Clearly, the ladies love MaxMara – the starlets at the dinner party are all working the label enthusiastically, from Mandy Moore's classic blood-red strapless gown to Maria Bello's plunging indigo mini-dress – but I can't help wondering why it's obligatory for actresses to unite with fashion houses.
Later I put the question to Jane Bussmann, who is writing a hotly anticipated memoir of her five-year stint as a journalist in Hollywood for Macmillan (working title: The Worst Date Ever). "It's because the exposure is guaranteed," she says. "Fashion is fixed. Some films tank, some films get cancelled or put back indefinitely – but collections come out no matter what. Adverts come out no matter what. And celebs always look great in them."
Indeed, Goodwin's meteoric rise nearly stalled this autumn when her romcom He's Just Not That Into You was pushed back to early next year. It should propel her into out-and-out stardom (she has billing over Jennifers Aniston and Connelly) so waiting for its release could have been a becalmed period for her. But she was still all over Times Square in Manhattan anyway, in a Gap advert.
Getting into fashion has been a good move. It's a huge coup for her to be cast alongside Nicholas Hoult and Colin Firth in master aesthete Tom Ford's adaptation of Christopher Isherwood's novel A Single Man; even if her character, rather unpromisingly, is called Mrs Strunk, the film will surely look ravishing. But Goodwin also seems genuinely to love fashion. Cute anecdotes abound. On the set of Big Love, Chloë Sevigny gave her tips for vintage shopping in New York. Although Goodwin likes to think she dresses like an individual, "Kirsten [Dunst], Maggie [Gyllenhall] and I all have the same coat." For day-to-day dressing, she favours flats. "I only wear heels when a stylist puts me in them. My boyfriend and I like exactly where the tip of my head hits his body. Heels throw off our dynamic."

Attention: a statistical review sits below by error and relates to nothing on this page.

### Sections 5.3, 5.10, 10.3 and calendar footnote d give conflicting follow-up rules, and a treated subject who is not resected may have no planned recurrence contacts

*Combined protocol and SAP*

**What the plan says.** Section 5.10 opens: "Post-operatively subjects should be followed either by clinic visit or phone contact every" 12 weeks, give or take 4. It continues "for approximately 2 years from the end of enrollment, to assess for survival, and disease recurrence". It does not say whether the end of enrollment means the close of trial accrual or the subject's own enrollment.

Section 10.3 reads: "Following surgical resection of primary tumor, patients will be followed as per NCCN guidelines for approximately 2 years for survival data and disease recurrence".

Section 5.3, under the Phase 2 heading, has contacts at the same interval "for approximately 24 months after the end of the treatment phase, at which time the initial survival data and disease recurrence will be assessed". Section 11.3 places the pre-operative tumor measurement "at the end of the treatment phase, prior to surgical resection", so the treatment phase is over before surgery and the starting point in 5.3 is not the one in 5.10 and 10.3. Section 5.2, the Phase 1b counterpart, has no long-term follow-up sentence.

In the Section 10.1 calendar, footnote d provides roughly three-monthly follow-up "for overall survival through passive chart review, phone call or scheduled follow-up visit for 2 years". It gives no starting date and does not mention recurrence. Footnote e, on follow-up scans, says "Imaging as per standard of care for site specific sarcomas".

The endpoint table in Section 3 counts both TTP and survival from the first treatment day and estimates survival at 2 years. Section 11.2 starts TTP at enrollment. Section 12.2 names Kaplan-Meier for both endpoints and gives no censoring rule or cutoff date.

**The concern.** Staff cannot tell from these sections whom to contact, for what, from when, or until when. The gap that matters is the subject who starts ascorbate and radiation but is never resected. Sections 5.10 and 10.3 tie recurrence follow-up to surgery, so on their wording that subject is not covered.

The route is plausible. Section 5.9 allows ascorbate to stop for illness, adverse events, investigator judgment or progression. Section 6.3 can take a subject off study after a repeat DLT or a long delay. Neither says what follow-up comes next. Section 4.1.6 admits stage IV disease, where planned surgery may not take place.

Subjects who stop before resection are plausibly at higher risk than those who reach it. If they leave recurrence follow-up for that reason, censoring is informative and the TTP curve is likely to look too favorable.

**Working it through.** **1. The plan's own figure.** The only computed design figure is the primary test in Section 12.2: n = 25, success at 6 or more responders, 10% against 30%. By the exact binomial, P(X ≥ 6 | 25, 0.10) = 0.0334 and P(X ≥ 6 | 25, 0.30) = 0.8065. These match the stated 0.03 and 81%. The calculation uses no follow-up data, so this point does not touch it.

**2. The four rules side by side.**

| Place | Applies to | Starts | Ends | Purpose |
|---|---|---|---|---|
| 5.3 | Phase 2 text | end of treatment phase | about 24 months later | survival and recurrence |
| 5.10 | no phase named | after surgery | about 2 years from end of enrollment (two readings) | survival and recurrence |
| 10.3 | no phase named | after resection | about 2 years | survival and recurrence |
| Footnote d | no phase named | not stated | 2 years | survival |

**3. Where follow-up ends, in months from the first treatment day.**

The boyfriend is American Pie actor Chris Klein, by her side tonight to see her collect her award. The two met on the set of Day Zero, and seem to be going steady. No matter that he was previously engaged to Katie Holmes (disconcertingly looky-likey with our Ginnifer, it has to be said). No matter about the old rumours that Goodwin was linked to Joaquin Phoenix during the filming of Walk the Line; even that the tears she cries on film were for their real-life relationship. She won't be drawn on any of this, except to say: "He's very considerate. Even during the scene where we had that really violent row, and he had to lash out at me, he always made sure to keep his hand under my head, so I didn't actually hurt myself."
Downstairs, on another terrace flanked by an infinity pool, the starlets are settling down to a cosy, candle-lit dinner for 50. The actress Patricia Arquette is toying with the white asparagus; Debi Mazar (GoodFellas, The Doors, Entourage) is blowing kisses to Diane English, director of her latest film, The Women. I join them nervously at the lily-strewn table. "Did you get anything good from Ginnifer?" I ask the Spanish journalist. He scoffs. "She has nothing to give me." Debi Mazar, who has a crazy-sexy-cool laugh and a sweetly adoring Italian husband, fixes me with a beady eye. "Why are you writing about all this superficial Hollywood stuff, dresses and shit? If you want to have longevity as a journalist, get into the politics of al-Qa'ida, women under the veil, that sort of thing." I notice that the infinity pool is gently steaming. It must be heated to a very high temperature.
Mrs Nicola Maramotti, tall and elegant, the perfect MaxMara ambassador, gets up to make a speech in honour of Goodwin. "We will run, not walk to cinemas to see her movie... We love the refined charm of this good Southern girl, and her timeless taste for fashion is extraordinary..." I look across the room for Goodwin, in vain. She must already have slipped away.Reuse content